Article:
The Environmental Protection Agency acknowledged Tuesday that it released personal information on potentially thousands of farmers and ranchers to environmental groups, following concerns from congressional Republicans and agriculture groups that the release could endanger their safety.
According to a document obtained by FoxNews.com, the EPA said “some of the personal information that could have been protected … was released.” Though the EPA has already sent out the documents, the agency now says it has since redacted sensitive details and asked the environmental groups to “return the information.”
But Sen. John Thune, who originally complained about the release, slammed the EPA for trying to retroactively recover the sensitive data.
“It is inexcusable for the EPA to release the personal information of American families and then call for it back, knowing full well that the erroneously released information will never be fully returned,” he said in a statement to FoxNews.com. “While EPA acknowledging that it erred is a first step, more must be done to protect the personal information of our farmers and ranchers now and in the future. I will continue to demand answers from the EPA on how this information was collected and why it is still being distributed to extreme environmental groups to the detriment of our farm and ranch families.”
The information on livestock and produce farmers was sought through a Freedom of Information Act request by the groups Earth Justice, the Natural Resources Defense Council and the Pew Charitable Trust. The groups, which have not commented on whether they plan to return the documents, were originally given information on roughly 80,000 farmers and ranchers.
The agency acknowledged the information included individual names, email addresses, phone numbers and personal addresses.
Thune, of South Dakota, where 500 farmers and ranchers had their information made public, sent a letter Monday to the EPA requesting the agency answer a list of questions — including whether agency officials reviewed the information to see whether the release complied with the federal Privacy Act of 1974.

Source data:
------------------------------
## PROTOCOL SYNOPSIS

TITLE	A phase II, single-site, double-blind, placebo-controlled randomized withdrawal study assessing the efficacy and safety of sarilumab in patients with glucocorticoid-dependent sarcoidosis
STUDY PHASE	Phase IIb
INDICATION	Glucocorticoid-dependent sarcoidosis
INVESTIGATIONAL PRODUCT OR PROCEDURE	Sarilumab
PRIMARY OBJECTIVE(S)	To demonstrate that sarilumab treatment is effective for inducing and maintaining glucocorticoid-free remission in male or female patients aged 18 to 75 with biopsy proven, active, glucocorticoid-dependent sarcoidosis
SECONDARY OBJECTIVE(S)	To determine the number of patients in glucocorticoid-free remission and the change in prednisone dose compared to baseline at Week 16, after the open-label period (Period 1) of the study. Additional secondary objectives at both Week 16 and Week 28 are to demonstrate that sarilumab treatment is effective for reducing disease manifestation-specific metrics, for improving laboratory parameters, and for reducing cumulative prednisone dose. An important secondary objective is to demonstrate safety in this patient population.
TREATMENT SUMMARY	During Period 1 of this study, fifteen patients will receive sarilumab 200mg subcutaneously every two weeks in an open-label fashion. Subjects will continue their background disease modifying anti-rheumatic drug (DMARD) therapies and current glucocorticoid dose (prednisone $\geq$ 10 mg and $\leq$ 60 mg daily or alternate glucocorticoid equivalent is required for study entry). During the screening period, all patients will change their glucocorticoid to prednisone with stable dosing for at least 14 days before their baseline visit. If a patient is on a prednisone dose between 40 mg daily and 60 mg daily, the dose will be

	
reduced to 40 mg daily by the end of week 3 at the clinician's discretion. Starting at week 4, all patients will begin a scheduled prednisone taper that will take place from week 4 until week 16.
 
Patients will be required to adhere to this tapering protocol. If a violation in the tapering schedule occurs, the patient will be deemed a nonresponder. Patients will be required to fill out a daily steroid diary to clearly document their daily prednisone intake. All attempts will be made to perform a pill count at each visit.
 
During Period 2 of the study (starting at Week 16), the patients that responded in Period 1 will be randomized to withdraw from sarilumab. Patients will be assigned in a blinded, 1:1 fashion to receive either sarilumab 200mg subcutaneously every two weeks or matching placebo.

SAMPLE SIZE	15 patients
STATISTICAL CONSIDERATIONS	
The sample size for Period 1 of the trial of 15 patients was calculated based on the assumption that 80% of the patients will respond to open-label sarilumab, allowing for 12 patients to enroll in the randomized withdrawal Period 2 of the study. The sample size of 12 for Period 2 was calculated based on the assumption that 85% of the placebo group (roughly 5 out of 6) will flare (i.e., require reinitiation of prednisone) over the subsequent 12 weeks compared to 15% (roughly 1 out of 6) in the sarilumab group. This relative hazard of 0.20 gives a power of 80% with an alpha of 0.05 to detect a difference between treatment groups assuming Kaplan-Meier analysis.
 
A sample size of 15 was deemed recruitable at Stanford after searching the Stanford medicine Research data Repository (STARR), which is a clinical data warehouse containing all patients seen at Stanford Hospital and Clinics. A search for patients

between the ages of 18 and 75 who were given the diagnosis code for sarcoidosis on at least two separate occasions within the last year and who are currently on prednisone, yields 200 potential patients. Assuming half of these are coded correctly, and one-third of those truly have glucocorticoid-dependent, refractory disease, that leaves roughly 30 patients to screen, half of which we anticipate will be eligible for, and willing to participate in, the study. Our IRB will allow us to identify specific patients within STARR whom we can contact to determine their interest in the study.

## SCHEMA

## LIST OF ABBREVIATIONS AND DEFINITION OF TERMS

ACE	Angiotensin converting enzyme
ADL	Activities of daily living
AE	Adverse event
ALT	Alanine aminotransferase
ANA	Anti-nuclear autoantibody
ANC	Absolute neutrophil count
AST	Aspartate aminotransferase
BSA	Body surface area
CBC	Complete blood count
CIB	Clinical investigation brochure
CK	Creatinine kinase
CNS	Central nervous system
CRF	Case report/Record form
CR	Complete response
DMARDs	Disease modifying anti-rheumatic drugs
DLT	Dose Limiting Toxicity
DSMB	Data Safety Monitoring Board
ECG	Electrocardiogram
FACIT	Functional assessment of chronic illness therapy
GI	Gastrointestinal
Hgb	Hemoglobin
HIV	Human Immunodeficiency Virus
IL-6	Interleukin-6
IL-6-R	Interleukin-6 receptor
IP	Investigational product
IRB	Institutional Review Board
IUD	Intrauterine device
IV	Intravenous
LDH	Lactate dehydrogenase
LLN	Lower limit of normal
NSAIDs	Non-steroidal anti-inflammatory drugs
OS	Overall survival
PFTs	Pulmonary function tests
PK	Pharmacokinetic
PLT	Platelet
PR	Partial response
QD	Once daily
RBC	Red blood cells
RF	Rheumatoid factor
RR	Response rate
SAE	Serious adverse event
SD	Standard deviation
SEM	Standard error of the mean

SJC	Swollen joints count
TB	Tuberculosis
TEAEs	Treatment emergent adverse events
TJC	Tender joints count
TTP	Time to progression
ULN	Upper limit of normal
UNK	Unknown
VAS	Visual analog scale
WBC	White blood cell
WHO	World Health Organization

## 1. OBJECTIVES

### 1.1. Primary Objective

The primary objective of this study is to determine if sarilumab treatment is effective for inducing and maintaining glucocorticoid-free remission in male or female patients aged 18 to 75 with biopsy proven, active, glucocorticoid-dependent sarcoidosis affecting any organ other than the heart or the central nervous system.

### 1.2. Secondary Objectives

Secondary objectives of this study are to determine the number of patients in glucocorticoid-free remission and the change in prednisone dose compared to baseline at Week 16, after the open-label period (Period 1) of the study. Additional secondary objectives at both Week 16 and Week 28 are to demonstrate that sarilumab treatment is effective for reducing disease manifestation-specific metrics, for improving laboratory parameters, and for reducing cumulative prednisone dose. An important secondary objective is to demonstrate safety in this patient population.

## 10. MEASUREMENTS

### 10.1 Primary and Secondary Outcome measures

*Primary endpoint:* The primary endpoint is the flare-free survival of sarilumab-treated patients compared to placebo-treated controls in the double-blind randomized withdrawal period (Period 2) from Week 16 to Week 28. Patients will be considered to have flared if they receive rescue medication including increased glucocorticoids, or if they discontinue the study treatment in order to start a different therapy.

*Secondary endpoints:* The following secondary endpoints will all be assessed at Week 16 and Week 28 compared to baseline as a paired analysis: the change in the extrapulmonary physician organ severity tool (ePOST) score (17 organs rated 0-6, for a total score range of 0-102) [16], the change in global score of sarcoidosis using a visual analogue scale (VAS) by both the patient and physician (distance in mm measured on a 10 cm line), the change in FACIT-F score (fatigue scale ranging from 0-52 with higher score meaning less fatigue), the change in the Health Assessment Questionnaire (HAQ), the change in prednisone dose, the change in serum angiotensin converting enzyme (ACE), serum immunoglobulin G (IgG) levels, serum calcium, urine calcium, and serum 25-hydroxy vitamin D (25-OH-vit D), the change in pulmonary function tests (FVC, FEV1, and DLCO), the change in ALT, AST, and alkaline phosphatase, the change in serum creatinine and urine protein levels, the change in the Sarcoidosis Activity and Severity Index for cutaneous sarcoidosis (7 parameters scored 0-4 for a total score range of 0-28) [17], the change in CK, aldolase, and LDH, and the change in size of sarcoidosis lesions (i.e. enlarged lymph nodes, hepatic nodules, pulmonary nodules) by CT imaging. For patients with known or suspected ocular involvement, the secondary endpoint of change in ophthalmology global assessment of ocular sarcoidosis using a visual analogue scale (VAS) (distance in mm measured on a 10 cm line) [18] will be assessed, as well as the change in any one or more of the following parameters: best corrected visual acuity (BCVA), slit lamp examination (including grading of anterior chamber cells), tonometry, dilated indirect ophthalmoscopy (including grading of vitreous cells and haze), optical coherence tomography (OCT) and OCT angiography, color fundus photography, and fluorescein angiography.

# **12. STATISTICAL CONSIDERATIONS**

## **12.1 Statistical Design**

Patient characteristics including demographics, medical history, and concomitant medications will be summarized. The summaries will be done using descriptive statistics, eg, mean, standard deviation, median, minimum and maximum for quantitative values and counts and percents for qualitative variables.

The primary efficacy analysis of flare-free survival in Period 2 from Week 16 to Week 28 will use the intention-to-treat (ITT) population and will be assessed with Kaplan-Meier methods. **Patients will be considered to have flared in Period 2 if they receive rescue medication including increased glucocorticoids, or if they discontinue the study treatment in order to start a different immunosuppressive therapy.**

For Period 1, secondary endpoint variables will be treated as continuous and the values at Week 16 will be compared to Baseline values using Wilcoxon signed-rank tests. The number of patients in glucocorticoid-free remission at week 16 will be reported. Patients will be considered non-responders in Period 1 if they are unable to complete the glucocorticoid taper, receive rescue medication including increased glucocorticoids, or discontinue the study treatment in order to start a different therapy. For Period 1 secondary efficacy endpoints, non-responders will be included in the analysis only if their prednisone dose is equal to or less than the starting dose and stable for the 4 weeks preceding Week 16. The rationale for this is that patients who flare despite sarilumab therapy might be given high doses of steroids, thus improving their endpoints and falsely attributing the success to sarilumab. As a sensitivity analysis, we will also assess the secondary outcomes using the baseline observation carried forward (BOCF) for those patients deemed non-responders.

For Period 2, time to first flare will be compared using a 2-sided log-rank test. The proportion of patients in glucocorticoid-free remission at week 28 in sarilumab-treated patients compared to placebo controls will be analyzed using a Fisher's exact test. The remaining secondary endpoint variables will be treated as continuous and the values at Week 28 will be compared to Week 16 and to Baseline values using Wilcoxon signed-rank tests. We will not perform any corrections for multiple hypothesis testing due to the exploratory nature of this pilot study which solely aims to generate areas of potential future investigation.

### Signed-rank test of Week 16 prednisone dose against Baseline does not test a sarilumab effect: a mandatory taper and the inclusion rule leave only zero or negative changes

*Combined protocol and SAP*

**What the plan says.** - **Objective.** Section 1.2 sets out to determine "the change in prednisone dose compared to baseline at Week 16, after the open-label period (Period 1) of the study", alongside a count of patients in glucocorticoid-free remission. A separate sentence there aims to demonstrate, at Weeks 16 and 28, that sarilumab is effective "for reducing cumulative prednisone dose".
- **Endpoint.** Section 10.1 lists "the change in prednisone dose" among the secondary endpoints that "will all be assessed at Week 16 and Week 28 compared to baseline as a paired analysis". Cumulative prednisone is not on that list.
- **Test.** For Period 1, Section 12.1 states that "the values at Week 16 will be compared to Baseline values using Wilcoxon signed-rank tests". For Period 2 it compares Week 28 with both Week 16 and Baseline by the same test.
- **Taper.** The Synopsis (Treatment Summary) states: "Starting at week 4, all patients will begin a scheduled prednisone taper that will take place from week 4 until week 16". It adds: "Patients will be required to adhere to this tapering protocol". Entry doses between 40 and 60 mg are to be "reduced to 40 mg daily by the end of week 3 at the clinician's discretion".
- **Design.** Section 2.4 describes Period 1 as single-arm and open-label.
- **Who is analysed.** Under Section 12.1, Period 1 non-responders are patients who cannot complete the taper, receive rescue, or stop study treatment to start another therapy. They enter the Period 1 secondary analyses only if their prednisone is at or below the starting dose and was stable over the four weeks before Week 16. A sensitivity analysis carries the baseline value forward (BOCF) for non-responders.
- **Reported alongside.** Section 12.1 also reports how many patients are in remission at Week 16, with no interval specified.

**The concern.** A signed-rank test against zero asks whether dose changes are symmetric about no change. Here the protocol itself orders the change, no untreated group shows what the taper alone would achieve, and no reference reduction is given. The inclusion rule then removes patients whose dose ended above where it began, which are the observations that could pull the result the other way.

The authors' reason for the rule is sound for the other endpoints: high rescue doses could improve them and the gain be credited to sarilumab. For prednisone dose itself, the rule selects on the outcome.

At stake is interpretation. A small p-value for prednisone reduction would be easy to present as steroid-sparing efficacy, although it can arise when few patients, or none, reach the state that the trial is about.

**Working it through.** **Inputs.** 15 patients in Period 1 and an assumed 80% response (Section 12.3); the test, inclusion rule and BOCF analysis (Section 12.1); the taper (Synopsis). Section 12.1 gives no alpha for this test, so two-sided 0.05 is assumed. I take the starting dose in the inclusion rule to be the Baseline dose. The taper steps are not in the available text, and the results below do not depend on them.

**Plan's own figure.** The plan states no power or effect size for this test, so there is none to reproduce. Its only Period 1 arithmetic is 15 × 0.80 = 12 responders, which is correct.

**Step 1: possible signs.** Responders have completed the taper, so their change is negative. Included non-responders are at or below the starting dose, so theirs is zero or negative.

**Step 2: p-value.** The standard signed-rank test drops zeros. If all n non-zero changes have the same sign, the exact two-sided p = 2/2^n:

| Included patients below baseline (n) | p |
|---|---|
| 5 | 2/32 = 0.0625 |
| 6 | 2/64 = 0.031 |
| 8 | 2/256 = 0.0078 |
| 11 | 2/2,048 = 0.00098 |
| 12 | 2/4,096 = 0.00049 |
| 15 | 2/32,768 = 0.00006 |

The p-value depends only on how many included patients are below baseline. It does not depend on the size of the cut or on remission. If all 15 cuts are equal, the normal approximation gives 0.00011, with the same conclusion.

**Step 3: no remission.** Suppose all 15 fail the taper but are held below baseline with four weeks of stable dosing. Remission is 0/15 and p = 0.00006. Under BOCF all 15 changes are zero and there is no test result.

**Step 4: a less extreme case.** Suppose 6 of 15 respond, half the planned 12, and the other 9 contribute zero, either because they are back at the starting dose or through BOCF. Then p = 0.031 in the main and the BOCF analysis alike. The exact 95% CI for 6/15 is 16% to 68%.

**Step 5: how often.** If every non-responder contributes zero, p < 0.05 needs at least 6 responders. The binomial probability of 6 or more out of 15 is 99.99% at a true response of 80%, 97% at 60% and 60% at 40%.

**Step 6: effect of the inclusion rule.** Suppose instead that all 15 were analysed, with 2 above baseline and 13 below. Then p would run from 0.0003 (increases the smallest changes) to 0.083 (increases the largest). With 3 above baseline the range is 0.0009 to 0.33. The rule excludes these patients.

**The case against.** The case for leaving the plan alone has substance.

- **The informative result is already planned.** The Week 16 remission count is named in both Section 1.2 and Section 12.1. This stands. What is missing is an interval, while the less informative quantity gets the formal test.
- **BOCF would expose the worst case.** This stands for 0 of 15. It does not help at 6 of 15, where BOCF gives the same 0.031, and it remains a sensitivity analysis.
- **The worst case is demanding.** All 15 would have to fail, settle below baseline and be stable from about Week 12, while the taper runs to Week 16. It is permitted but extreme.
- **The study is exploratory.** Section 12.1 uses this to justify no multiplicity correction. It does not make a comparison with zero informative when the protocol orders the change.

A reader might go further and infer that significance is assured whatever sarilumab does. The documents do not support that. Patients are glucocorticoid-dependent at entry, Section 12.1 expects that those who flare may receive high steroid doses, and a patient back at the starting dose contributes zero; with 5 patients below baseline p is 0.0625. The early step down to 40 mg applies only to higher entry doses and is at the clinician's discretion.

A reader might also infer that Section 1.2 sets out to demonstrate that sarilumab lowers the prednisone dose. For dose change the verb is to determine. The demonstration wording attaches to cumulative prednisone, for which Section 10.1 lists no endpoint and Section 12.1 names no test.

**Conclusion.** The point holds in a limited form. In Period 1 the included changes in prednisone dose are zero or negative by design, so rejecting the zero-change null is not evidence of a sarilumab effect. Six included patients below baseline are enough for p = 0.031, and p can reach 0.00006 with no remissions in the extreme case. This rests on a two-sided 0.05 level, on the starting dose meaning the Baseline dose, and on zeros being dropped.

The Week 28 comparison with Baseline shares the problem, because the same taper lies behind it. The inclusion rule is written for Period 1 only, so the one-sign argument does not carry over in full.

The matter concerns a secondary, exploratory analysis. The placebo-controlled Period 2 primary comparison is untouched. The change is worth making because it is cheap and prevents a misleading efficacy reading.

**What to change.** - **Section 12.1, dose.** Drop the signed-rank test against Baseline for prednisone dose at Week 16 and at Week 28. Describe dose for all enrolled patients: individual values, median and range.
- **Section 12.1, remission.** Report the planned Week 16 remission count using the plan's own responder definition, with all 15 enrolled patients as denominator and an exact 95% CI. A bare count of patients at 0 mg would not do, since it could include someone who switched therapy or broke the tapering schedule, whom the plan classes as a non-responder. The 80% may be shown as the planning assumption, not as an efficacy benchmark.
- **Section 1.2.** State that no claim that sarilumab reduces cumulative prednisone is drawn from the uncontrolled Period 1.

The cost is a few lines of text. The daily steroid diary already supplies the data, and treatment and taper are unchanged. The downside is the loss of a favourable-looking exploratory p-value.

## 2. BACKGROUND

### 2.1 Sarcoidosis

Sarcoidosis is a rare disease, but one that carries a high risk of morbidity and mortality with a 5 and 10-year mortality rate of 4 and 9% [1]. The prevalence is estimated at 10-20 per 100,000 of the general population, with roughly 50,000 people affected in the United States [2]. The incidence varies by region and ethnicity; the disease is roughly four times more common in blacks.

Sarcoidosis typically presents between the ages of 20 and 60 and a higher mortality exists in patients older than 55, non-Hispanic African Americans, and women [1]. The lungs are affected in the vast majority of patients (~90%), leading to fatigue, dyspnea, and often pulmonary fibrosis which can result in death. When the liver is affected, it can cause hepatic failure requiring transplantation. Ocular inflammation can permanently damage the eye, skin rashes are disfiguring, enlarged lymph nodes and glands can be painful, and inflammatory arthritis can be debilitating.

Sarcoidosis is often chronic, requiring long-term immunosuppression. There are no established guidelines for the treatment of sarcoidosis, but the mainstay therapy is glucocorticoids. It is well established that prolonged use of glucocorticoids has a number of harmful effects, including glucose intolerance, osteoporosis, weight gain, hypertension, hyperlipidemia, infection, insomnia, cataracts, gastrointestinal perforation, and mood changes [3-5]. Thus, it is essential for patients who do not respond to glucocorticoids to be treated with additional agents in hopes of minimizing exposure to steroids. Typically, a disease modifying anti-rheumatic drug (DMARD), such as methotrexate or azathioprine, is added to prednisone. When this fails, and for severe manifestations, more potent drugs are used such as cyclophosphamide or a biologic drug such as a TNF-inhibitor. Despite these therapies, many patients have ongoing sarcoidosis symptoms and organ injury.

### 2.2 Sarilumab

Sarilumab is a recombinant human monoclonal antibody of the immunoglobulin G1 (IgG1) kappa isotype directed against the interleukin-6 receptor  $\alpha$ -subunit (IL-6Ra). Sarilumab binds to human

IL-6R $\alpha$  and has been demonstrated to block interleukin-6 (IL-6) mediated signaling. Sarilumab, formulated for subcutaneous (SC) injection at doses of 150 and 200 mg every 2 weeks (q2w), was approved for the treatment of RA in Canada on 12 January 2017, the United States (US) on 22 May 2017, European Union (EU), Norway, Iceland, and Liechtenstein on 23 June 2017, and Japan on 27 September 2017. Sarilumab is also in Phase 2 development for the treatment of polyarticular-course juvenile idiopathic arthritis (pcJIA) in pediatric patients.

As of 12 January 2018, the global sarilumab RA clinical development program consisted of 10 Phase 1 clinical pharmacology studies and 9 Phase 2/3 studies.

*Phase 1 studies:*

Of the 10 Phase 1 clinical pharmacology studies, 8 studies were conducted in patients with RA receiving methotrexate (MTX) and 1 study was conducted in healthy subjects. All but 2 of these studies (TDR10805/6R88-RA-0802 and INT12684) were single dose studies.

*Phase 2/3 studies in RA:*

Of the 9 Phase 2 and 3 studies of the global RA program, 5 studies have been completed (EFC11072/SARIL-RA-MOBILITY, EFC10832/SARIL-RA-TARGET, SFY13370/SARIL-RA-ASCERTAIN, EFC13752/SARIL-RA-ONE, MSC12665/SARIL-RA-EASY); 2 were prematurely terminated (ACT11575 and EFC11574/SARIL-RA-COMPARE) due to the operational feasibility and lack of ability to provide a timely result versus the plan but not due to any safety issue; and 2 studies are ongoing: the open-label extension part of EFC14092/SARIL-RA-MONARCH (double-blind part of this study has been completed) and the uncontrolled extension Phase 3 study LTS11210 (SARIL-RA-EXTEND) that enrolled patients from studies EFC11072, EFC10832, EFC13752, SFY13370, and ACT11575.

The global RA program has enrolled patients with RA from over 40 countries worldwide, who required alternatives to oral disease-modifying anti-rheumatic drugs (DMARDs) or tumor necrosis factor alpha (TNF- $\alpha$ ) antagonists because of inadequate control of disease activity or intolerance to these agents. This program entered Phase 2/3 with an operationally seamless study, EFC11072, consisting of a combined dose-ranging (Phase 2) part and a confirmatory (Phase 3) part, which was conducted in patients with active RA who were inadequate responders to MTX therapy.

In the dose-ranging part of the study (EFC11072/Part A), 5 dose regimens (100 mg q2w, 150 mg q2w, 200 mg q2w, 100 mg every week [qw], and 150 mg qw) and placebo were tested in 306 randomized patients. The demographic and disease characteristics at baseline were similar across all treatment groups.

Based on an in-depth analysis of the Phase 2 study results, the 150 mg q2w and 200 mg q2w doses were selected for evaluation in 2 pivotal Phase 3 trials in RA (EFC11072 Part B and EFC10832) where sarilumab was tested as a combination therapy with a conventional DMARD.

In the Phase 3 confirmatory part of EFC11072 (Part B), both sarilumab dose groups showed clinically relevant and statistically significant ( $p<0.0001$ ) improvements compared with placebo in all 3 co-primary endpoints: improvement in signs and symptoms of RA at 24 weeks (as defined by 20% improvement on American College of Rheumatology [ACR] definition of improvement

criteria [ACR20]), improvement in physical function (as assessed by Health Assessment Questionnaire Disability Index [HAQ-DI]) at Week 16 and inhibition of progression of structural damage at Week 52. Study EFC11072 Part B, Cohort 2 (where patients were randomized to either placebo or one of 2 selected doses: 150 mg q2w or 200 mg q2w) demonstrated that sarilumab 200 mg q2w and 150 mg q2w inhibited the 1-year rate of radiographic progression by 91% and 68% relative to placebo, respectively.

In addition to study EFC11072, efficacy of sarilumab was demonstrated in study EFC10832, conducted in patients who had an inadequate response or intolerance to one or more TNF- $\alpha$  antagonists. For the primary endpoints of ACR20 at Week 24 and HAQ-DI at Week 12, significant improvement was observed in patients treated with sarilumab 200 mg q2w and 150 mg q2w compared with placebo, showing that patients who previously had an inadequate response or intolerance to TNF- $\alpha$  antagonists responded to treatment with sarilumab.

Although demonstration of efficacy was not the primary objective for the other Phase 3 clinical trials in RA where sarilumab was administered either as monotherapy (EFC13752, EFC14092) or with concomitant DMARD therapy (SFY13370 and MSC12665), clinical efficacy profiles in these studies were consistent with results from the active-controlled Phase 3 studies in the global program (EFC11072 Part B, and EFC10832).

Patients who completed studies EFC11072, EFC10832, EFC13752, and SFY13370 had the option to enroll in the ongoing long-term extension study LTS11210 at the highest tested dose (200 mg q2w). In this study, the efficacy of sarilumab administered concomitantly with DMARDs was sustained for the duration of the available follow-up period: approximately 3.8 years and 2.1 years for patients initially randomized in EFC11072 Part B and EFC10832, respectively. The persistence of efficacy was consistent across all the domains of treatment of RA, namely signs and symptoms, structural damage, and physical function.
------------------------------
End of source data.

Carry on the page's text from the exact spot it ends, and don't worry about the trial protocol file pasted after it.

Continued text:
“The EPA has threatened the health and safety of agriculture producers and their families and has damaged the security of our food system,” Thune said. “There is a growing gap of trust between America’s farm and ranch families and the EPA. Much of this lack of trust is due to EPA’s aggressive regulatory agenda.”
Other concerns expressed by Thune, farm bureaus and others include whether the EPA first consulted with the departments of Agriculture and Homeland Security, which had already advised against compiling a public database with similar information and whether the EPA still intends to create such a record.
“Does the EPA intend to gather any more personal information on livestock producers?” Thune asked in his letter to agency Acting Administrator Bob Perciasepe.
The EPA said the data was related to farms in 29 states with “concentrated animal feeding operations” and that the released information was part of the agency’s commitment to “ensure clean water and public-health protection.”
The groups wanted the information, they say, because such large-scale operations are a major source of water pollution and they want to hold the EPA accountable for enforcing the Clean Water Act.
Critics have characterized Earth Justice and the organizations as being “extremist groups” and say the released information included data on family farmers who feed fewer than 1,000 animals, which excludes them from having to comply with the Act.
“This information details my family’s home address,” J.D. Alexander, a Nebraska cattle farmer and former president of the National Cattlemen’s Beef Association, told FarmFuture.com. “The only thing it doesn’t do is chauffeur these extremists to my house.”
In response, Jon Devine, an attorney, wrote in a blog for the Natural Resources Defense Council: “The most irresponsible charge made by NCBA is that providing this information to public interest groups somehow may facilitate criminal acts against facilities. That accusation is entirely unwarranted. NRDC and Pew condemn such illegal activities.”
The EPA said the majority of the data was already publicly available through state databases, web sites and federal and state permits, or is required to be released under federal or state law.
However, in response to privacy concerns raised by agricultural groups, the agency redacted sections of information from 10 of the 29 states that contained some personal data, the release said.